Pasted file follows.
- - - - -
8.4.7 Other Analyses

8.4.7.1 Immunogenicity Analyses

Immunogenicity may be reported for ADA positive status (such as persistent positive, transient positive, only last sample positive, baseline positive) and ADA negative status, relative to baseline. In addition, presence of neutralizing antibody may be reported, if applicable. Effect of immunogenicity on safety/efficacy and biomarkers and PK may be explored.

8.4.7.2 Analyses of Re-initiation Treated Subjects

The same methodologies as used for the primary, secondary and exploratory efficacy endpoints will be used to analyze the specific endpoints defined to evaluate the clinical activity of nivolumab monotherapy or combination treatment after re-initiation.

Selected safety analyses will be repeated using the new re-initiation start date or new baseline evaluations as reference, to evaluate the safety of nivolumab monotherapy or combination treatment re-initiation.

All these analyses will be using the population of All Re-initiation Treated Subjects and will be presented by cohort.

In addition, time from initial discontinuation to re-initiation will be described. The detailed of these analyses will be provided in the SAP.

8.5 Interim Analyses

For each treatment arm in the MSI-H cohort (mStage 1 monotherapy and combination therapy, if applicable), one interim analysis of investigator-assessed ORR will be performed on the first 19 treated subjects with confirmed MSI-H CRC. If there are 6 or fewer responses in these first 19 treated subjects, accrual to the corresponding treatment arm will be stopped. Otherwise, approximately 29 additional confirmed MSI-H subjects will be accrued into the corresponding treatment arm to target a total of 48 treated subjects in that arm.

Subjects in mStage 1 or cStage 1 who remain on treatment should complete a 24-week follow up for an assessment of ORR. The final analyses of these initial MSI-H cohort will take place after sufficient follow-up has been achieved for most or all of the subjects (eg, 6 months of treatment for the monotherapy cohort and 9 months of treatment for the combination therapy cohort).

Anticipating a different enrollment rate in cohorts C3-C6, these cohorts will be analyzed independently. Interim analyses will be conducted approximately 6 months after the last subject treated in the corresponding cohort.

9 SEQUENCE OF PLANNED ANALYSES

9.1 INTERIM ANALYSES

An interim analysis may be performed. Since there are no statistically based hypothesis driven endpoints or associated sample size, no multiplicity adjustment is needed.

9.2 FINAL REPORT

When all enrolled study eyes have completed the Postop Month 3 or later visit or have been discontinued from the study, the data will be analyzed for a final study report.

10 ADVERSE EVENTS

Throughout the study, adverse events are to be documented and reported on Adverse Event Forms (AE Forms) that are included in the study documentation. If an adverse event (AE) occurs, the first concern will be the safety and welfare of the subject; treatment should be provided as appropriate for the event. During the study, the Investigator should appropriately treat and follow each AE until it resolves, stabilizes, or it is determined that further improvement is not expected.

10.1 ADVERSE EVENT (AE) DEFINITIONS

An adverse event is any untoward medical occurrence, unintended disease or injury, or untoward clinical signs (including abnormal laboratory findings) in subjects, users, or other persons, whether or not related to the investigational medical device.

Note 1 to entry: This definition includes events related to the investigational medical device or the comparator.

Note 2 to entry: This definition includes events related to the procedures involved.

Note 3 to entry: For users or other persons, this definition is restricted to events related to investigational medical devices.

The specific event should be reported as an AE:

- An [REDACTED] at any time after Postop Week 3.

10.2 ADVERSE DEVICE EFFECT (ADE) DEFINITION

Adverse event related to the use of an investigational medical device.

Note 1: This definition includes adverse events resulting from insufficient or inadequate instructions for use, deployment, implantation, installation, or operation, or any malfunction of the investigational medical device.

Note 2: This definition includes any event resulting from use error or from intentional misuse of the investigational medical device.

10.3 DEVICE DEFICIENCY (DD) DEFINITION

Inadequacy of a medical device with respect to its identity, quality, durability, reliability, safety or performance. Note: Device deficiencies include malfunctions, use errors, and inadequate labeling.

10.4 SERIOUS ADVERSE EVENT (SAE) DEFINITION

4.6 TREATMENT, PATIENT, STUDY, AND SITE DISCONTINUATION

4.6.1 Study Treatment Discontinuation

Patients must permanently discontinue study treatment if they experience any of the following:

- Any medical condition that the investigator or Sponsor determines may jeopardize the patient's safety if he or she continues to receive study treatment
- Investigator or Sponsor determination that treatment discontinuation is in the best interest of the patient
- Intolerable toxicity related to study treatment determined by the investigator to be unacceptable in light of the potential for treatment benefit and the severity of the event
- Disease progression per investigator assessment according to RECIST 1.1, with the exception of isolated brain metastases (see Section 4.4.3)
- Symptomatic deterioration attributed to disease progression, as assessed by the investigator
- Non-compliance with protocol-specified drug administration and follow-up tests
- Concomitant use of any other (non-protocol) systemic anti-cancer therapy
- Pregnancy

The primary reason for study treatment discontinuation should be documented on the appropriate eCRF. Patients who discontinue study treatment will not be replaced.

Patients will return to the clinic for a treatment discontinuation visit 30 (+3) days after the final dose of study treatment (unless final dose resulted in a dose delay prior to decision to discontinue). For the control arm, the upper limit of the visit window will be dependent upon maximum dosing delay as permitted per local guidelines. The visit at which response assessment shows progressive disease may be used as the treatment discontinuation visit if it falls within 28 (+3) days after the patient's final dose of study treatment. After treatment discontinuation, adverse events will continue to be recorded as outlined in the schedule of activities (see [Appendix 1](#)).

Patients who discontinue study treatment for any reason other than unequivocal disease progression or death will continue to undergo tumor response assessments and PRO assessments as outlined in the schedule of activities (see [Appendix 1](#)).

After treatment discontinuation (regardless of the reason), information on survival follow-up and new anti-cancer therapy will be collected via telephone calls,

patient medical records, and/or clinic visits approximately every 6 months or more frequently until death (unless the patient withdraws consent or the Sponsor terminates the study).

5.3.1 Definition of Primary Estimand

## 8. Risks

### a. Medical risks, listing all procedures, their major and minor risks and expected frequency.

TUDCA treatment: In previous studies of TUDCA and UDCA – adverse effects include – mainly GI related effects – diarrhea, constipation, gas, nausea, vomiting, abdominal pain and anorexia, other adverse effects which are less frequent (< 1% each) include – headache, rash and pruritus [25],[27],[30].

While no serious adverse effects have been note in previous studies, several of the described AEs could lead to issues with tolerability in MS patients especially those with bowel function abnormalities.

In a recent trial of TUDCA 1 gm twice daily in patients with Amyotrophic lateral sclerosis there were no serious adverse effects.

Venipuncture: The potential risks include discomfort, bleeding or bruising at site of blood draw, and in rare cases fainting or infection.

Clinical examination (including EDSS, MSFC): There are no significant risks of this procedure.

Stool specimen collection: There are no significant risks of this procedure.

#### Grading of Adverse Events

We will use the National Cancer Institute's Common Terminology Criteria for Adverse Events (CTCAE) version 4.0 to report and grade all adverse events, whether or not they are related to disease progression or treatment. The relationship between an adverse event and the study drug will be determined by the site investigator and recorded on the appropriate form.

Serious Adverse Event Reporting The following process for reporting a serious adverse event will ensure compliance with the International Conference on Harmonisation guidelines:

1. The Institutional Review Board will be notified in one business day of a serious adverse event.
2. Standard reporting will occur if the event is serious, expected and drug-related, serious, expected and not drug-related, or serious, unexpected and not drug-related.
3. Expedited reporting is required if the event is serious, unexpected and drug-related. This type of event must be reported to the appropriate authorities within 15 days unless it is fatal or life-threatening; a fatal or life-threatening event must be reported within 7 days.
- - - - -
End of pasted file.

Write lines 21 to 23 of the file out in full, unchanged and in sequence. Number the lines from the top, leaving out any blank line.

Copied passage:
An adverse event is any untoward medical occurrence, unintended disease or injury, or untoward clinical signs (including abnormal laboratory findings) in subjects, users, or other persons, whether or not related to the investigational medical device.

Note 1 to entry: This definition includes events related to the investigational medical device or the comparator.

Note 2 to entry: This definition includes events related to the procedures involved.